85. Memorandum of Conversation1

    • The President
    • Ambassador Dobrynin
    • Henry A. Kissinger

[Omitted here is discussion of strategic arms limitation negotiations and Soviet-American relations as they pertained to the Middle East and China.]

The President2 then turned to Vietnam. He said that prior to the bombing halt, “which you are aware will be one year old on November 1st,” Ambassadors Bohlen, Thompson and Harriman 3 had pointed out that the Soviet Union could do nothing as long as the United States was bombing a fellow Socialist country, and that it would be very active afterwards. The bombing halt was agreed to and the Soviet Union has done nothing.

Of course, the President said, we now had an oblong table to the attainment of which the Soviet Union contributed something, but the U.S. did not consider that a great achievement. All conciliatory moves for the past year had been made by the United States. The President enumerated them.

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The President said he therefore had concluded that maybe the Soviet Union did not want to end the war in Vietnam. They may think that they can break the President; they may believe that the U.S. domestic situation is unmanageable; they may think that the war in Vietnam costs the Soviet Union only a small amount of money and costs the U.S. a great many lives. The President did not propose to argue with the Soviet assessment. As a great power, it had the right to take its position. On the other hand, the Ambassador had to understand the following: the Soviet Union would be stuck with the President for the next three years and three months, and the President would keep in mind what was being done right now. If the Soviet Union would not help us to get peace, the U.S. would have to pursue its own methods for bringing the war to an end. It could not allow a talk-fight strategy without taking action.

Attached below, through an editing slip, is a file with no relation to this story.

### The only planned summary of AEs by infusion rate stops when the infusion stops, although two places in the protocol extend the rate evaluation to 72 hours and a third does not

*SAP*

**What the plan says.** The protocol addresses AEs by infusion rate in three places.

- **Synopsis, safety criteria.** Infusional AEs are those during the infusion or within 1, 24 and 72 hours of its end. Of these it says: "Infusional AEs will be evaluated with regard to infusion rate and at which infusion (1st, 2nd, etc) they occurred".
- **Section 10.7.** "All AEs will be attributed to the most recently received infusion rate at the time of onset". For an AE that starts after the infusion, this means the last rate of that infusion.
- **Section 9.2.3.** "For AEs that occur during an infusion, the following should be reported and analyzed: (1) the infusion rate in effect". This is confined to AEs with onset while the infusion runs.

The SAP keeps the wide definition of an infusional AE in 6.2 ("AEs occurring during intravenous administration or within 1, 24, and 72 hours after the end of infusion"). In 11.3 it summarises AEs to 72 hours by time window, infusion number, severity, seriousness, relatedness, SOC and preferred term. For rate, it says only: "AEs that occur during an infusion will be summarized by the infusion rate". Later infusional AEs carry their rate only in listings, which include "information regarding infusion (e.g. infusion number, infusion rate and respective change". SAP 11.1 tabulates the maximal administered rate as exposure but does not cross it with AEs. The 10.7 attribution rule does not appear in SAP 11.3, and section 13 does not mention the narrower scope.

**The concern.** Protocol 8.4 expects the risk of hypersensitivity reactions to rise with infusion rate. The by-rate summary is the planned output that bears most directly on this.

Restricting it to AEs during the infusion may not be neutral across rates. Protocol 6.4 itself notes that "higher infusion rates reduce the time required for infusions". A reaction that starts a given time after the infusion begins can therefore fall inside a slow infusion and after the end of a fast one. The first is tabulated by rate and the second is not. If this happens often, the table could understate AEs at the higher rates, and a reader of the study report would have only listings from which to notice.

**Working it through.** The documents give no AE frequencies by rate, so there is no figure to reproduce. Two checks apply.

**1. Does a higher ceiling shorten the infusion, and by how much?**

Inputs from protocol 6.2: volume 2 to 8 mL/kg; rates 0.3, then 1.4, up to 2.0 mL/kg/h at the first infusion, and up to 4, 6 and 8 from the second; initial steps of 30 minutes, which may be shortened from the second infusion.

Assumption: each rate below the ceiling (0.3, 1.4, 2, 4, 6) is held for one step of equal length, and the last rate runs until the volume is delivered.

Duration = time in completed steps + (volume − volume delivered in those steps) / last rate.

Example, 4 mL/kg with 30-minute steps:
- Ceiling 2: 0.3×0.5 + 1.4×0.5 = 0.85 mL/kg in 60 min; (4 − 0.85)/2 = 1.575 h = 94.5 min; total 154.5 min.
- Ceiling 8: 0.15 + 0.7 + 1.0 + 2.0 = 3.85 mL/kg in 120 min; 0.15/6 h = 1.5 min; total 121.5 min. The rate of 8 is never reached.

The President said he hoped that the Ambassador would understand that such measures would not be directed against the Soviet Union, but would be in the U.S. interest of achieving peace. The U.S. recognized that a settlement must reflect the real situation. It recognized the right of all Vietnamese to participate in the political process. But up to now, there had been a complete refusal of North Vietnam to make its own proposals in order to have any serious discussion.

The President pointed out that all the Ambassador had done was to repeat the same tired old slogans that the North Vietnamese had made already six months ago, and which he knew very well could lead nowhere. It was time to get discussions started. The humiliation of a defeat was absolutely unacceptable. The President recognized that the Soviet leaders were tough and courageous, but so was he.4 He told Ambassador Dobrynin that he hoped that he would not mind this serious talk.